Investor cheat sheet: Boston Beer Co. and peers’ ups and downs
As a company that’s only positioned in the “better beer” market, Boston Beer has enjoyed higher revenue growth compared to its peers like Anheuser-Busch Inbev, Sabmiller, and Molson Coors Brewing Co. Boston Beer Company’s revenue growth has consistently stayed in the double digits since 2010, while other companies have lagged.
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Even compared to a smaller craft beer company, Craft Brew Alliance Inc., Boston Beer Company has grown an impressive 20.6% over the last 12 months compared to the same period last year. In contrast, Craft Brew Alliance’s revenue only grew 9.01% over the same period. 2012’s 13.1% increase in revenue was driven by an increase in shipments of core brands as well as pricing gains. Volume increased 10.6%, due primarily to Angry Orchard, Twisted Tea, and Samuel Adams Seasonals, offset by declines in some other Samuel Adams styles. A price increase added 2.5% to revenue growth. For this year, the company expects depletions growth (the number of product supplied or released) to be between 21% and 24%.
Boston Beer Company’s gross margin came under pressure in 2012 as the company’s cost of feed stock like barley, hops, and other ingredients rose, combined with higher activity in customer programs and incentives costs. Operating margin—which is the income after expenses like advertising, promotion, selling, and general and administrative activities have been accounted for—has stayed constant. A slower increase in advertising expenses had largely offset increases in general and administrative expenses that were driven by higher salaries and benefits, and Alchemy & Science startup costs. This was a reversal of 2011, when advertisement expense had outpaced sales growth.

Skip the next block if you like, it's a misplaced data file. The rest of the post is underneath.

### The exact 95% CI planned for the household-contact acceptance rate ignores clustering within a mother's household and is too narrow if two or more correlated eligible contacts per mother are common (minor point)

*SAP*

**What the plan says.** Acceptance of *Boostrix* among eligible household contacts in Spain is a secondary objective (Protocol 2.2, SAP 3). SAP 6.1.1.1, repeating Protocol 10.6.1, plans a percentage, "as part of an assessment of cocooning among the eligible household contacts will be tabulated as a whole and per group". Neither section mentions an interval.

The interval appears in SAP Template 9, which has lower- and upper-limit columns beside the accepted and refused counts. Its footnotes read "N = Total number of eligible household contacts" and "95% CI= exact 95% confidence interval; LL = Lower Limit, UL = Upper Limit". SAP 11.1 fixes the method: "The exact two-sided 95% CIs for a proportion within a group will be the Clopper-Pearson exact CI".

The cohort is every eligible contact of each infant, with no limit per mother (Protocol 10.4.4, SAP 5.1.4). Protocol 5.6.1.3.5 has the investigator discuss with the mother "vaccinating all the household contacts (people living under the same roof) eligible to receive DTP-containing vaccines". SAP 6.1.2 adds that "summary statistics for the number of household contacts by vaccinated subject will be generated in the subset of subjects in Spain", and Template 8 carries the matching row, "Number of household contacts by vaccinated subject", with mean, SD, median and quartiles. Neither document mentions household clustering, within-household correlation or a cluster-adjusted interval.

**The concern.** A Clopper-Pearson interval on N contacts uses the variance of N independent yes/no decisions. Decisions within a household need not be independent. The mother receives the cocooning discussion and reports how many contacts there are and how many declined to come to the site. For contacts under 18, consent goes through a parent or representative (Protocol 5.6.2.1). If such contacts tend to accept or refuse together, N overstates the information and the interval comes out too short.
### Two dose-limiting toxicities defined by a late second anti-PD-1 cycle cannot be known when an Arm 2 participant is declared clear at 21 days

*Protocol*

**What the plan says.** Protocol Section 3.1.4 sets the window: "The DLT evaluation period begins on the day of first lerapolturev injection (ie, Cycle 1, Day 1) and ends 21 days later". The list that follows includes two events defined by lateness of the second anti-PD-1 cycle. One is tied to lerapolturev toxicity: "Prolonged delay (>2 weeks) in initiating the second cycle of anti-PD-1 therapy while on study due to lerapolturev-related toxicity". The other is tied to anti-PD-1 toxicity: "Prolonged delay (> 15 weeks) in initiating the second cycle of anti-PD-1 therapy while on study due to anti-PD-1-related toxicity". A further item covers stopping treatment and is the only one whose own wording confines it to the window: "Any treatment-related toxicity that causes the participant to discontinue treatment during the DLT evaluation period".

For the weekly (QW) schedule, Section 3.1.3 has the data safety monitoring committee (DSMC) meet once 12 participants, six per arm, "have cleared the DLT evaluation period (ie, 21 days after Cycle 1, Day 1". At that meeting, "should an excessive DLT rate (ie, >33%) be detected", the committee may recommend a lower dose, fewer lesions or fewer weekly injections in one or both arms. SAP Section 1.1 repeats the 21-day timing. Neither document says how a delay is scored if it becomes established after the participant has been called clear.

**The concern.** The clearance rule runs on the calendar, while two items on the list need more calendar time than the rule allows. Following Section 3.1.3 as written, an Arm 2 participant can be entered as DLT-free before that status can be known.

Gross margins continued to fall in 2013 due to increased brewery processing costs, ingredient costs, and product mix effects. Margins fell from 56% during the third quarter of 2012 to 53% in 2013 for the same period. An accounting change of moving $3.3 million of customer program and incentive costs out of the cost of goods sold and reporting it as a reduction in revenue had also negatively affected gross margin. Without the accounting change, Boston Beer Company would have reported 54% in gross margin. The company also recently said its operational and freight costs have increased, as it faced product shortages due to surging demand.
More information on 2014’s plan will be provided when the company reports its 2013 full-year results. However, the company is expecting shipment growth of around 15% and price increases per barrel of between 2% and 3% to offset upward pressure on ingredients, packaging, freight, and advertising costs. Margins for next year are expected to come in between 52% and 54%.